The experience of developing a new workload management system as a part of the consolidation of two dissimilar universities presented many challenges. Guiding a diverse group of individuals into a highly productive team is complex and needs organization, leadership, and commitment. The Tuckman model served as an effective framework for analyzing the positive and negative aspects of the processes used by the project team. Lessons learned from the analysis focus on the development and use of a team charter, the importance of effective preplanning, selection of a leader and team members who have the necessary skills, commitment and time for project completion, and effective information management, along with administrative support and the use of a close-out report. Consideration of Tuckman's model of small-group development along with the lessons learned from this case example may serve as a mechanism to increase the overall effectiveness of project teams within an organization.

References

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Components of a Team Charter

Charter ComponentExplanation of Information
Project name or titleHow is the team referred to?
Date of charterWhen is the charter finalized and signed?
Team purpose and scopeWhy is the team being formed? What will be the overall outcome of the project?
Organizational alignmentHow does the project align with organizational goals?
Team leader and project sponsorWho has direct responsibility for leading the team and its activities?
Who is the project's administrative champion?
Key stakeholdersWho are the internal and external stakeholders?
Project goals and prioritiesWhat are the team's primary objectives and priorities?
DeliverablesWhat will exist when the project is completed?
BoundariesWhat will not be included in this project?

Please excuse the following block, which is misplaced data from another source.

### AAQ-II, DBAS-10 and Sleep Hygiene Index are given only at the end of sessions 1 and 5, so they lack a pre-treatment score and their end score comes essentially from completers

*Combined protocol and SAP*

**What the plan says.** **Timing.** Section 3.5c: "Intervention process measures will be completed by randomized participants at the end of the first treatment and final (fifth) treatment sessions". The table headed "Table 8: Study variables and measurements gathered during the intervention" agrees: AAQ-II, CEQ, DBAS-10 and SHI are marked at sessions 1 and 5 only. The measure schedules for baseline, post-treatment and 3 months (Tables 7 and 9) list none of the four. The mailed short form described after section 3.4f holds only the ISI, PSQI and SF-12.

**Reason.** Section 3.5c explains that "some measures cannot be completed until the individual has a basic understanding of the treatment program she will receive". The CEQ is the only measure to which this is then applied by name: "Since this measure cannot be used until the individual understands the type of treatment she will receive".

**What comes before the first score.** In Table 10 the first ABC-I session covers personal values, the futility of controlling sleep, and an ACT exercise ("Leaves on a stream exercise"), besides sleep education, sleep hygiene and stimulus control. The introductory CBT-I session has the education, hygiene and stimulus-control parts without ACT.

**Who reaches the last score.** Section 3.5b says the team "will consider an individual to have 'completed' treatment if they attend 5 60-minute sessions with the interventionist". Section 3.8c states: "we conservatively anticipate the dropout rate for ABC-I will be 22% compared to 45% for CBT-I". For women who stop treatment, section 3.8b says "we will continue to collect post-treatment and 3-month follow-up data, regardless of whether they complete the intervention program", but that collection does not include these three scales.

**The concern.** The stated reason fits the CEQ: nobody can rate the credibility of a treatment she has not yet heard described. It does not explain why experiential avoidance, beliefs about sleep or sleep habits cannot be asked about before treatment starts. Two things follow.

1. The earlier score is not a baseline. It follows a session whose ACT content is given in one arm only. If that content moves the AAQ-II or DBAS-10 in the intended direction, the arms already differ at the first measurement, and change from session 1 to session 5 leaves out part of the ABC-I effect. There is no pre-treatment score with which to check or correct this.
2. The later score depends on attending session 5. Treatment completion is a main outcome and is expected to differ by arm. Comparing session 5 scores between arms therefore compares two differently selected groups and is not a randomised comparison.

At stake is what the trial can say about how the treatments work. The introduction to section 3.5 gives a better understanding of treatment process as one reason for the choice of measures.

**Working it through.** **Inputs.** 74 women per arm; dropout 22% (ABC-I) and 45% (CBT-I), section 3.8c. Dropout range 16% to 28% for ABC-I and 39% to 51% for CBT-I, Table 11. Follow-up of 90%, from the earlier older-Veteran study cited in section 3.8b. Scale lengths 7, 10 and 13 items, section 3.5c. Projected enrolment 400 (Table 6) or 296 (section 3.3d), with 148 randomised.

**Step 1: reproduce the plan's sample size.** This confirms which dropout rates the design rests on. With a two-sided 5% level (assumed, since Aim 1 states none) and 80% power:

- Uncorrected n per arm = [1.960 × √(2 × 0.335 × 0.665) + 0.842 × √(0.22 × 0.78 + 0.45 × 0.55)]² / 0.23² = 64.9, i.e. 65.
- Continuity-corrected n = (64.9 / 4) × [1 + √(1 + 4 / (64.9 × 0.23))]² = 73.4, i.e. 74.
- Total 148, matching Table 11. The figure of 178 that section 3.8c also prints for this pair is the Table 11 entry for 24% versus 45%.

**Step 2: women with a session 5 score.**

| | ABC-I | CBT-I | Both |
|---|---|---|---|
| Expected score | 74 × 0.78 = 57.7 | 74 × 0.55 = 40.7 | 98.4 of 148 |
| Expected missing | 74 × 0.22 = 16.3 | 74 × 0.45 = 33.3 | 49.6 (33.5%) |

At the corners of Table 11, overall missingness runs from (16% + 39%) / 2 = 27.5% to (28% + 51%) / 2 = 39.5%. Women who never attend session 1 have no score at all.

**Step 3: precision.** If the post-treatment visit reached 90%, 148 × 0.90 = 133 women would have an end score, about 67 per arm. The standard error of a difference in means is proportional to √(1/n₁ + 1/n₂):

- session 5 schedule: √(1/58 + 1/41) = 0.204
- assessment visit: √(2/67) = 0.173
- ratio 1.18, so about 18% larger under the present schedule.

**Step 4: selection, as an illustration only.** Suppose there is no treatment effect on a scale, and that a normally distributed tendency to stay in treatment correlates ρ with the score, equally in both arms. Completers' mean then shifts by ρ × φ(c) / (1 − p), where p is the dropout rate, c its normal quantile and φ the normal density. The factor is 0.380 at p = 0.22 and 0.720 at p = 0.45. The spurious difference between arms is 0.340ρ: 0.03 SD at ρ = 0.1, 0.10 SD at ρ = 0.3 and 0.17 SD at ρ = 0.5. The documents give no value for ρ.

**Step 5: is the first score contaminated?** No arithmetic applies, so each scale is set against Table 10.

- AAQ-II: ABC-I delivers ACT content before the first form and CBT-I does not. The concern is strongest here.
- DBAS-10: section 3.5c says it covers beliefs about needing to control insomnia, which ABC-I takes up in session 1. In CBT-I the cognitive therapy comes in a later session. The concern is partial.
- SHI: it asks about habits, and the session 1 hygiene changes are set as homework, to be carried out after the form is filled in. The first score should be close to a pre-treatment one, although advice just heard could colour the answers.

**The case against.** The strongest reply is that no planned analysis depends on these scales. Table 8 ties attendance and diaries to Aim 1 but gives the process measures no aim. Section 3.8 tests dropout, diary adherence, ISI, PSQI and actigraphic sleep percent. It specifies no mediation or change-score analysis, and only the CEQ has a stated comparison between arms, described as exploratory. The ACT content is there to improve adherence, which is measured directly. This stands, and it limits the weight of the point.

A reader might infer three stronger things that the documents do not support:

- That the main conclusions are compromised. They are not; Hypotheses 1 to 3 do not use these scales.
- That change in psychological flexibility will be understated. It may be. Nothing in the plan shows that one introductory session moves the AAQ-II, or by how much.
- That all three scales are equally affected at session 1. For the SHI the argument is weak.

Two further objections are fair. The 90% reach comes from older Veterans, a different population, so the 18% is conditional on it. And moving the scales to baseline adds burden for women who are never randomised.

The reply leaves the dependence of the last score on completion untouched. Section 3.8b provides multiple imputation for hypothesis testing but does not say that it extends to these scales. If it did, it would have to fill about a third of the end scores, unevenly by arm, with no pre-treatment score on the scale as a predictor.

Members and responsibilitiesWho are the team members? What are their roles?
Time commitmentsHow much time is each team member expected to contribute?
Success measuresHow will success be determined or measured?
Project risksWhat are known risks to success and can they be diminished?
Communication planHow will communication be managed?
AssumptionsWhat is being assumed related to the work of this group?
Required resourcesWhat financial and human resources are needed? Are there critical skill sets that team members must have?
Team ground rulesWhat are the rules of interaction and the conduct of meetings?
SignaturesAre team members validating their commitment to the work?
Authors

At the time this article was written, Dr. Natvig was Professor and Executive Associate Dean of Strategic Management and Practice (Ret.), Augusta University College of Nursing, Augusta, Georgia; Dr. Stark is Assistant Professor, University of South Carolina School of Nursing, Aiken, South Carolina.

The authors have disclosed no potential conflicts of interest, financial or otherwise.

Address correspondence to Deborah Natvig, PhD, RN, Professor and Executive Associate Dean of Strategic Management and Practice (Ret.); e-mail: deborah.natvig@gmail.com.

Received: March 15, 2016
Accepted: August 23, 2016

10.3928/01484834-20161114-03